Fill the Billy for the boys: Anzac Day 2021

It has become a tradition for Australian and New Zealand bloggers to write a post each year to commemorate Anzac Day and honour all the men and women who served during our two countries’ wars.

Over the years I’ve written about family members or other servicemen. This year I thought I’d continue my theme of food and apply it to the ANZACs war service, especially during World War I.

Civilians at home made it a patriotic and family task to send parcels, not just to their own families, but also to men on service overseas. This was coordinated in World Wars I and II through the Australian Comforts Fund.

The Sun (Sydney) 22 Sept 1918, p16

The Diggers History website quotes: “Christmas morning saw the distribution of 34,299 billies and 31,196 Christmas boxes specially provided by the local committee of the A.C.F. [Australian Comforts Fund) to our men in the camps around Cairo.

Everyone is talking about the splendid generosity of Australia in supplying her soldiers with such splendid Christmas gifts. Mr William Beit had arranged for the gifts to be distributed at the different camps by the ladies of the local committee assisted by other well known ladies from Australia who are
(sic) such splendid work over here, and they vied with one another in making the occasion as gay as possible”.

Australian War Memorial Accession J02506. Copyright expired. Distributing billies at Heliopolis, Egypt, 1915.

People were encouraged to send a variety of items especially one to eat, one to smoke, and one to amuse. Guidelines were included in local newspapers. Without a doubt the men must have felt cared for when receiving these treats and very often they would reply to the sender and the letters were published in the relevant newspapers. Not only would it provide them with cigarettes to calm their nerves or use as currency exchange, but also packs of cards, or food treats that were vastly better than their hard rations.

Prisoners of War were not always so fortunate, not always receiving their family’s parcels or even the Red Cross Parcels. My mother’s cousin, Hugh Moran, stated on his release documents that he received none during his time in Germany in World War II, possibly because he was sent to a distant Arbeitskommand. For the men who were on the Long March from the various POW camps towards the end of WWII, food was all they could think about, surviving on what they could scrounge or steal along the way, as they were either not provided with rations, or the barest minimum.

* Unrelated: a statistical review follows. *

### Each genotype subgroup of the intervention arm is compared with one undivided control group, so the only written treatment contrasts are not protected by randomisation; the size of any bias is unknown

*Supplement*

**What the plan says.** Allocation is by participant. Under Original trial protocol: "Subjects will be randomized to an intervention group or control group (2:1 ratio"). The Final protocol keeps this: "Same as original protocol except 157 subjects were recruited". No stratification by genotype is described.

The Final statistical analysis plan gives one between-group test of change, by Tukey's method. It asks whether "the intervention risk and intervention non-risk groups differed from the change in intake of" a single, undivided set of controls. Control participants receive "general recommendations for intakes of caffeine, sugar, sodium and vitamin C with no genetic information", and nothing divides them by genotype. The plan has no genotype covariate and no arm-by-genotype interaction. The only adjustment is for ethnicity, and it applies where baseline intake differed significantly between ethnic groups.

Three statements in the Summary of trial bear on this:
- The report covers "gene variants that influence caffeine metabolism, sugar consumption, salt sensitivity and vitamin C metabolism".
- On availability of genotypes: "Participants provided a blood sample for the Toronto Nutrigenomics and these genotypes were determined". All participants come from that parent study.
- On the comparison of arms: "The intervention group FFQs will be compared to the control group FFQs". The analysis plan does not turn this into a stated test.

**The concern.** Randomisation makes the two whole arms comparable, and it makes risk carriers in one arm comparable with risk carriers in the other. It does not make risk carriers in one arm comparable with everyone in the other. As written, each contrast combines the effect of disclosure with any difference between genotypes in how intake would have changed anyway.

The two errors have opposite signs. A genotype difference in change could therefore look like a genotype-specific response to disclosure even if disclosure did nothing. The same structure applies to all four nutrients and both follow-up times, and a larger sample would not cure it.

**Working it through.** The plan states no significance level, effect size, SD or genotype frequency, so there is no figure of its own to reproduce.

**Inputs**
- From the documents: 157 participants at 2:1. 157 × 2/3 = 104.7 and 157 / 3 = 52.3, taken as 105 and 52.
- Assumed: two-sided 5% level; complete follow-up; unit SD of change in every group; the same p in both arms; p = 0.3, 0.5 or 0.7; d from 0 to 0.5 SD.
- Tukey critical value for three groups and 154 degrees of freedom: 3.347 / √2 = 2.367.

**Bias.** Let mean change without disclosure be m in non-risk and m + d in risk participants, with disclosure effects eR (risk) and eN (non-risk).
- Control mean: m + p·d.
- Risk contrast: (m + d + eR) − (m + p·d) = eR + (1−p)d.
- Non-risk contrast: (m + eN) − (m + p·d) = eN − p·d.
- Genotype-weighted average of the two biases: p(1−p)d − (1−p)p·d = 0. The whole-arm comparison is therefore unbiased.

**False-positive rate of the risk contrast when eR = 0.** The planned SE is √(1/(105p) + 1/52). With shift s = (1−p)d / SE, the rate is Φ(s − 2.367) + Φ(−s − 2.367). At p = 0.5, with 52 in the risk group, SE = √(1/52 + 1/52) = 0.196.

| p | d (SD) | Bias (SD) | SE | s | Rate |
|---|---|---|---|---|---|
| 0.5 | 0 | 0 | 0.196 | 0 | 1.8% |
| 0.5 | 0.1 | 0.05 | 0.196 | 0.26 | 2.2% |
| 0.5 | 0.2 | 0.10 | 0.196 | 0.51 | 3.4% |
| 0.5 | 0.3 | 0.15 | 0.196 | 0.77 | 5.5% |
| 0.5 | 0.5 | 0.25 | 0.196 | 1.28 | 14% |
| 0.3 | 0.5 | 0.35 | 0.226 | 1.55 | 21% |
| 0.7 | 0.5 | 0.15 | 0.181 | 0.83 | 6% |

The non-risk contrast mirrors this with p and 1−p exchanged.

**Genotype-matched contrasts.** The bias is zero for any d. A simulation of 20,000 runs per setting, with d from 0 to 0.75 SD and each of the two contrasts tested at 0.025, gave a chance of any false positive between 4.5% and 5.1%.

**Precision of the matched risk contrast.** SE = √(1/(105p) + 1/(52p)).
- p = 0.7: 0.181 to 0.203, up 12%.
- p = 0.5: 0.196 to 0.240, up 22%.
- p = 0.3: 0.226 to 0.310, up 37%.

It was common for the recipients of the treats to respond to those who sent them. This letter is from Edward Charles TORBITT who enlisted with the 3/29 Bn on 6 July 1915 with his brother Francis Albert (who was KIA).
SOLDIERS’ LETTERS. (1917, September 20). Daily Mercury (Mackay, Qld. : 1906 – 1954), p. 2. Retrieved April 22, 2021, from

Even the men who were behind the Front were sometimes lucky enough to celebrate Christmas with a special dinner, concert and sports. You can sometimes find these references in the Unit Diaries like this one from the Railway Unit, with which my grandfather served.

Australian War Memorial. 5th Australian Broad Gauge Railway Operating Unit, December 1918. The names
of the menu items are interesting. It’s quite likely my grandfather was at this meal.

To this day, one tradition that’s carried forward, is making Anzac Biscuits (don’t even think about calling them cookies!!)  to honour the day and the men’s and women’s service. This is my mother’s recipe.

Lest We Forget

20 thoughts on “Fill the Billy for the boys: Anzac Day 2021

  1. Shrapnel cakes and Howitzer biscuits….hmmmm….I wonder what’s in those. Don’t you wish you knew what the music program sounded like? I tried to lazily google some of the song titles to no avail but I rather like this rendition which was the closest I could find to Clouds and Sunshine.

    Liked by 1 person

  2. Food, or specifically the lack of it was a major part of the lives of our servicemen. My ancestor writes constantly in his diary about food and hunger. This is a lovely post and I’m happy you didn’t call our Anzac Biscuits cookies!

    Liked by 1 person

    1. Hell will freeze before I call biscuits cookies Jennifer, let alone ANZAC Biscuits. Yes, our servicemen did it tough and those who were POWs even more so in terms of food. Where was your ancestor serving?


  3. I have a container of Anzac biscuits at the ready…😄
    My Aunts made so many fruit cakes and puddings to send to the troops that the local postmaster called them the Pudding sisters. They sent scarves, socks, chocolates, cough lozenges, soap, combs, underwear, bandaids, tubes of disinfectant cream (forgotten what is was called) and clippings from newspapers. The latter were articles that praised the troops. Somewhere in my ‘must keep’ folder (wherever I put it for safekeeping) is a list written for me by one of my Aunts of what they sent in just one month.. it was a long list.

    Liked by 1 person

  4. What an interesting post, thanks Pauleen. As someone who uses the technology we now use to communicate, I’m in awe of these people and how they organised so much support over such long distances when they only had newspapers, mail and radio.

    Liked by 1 person

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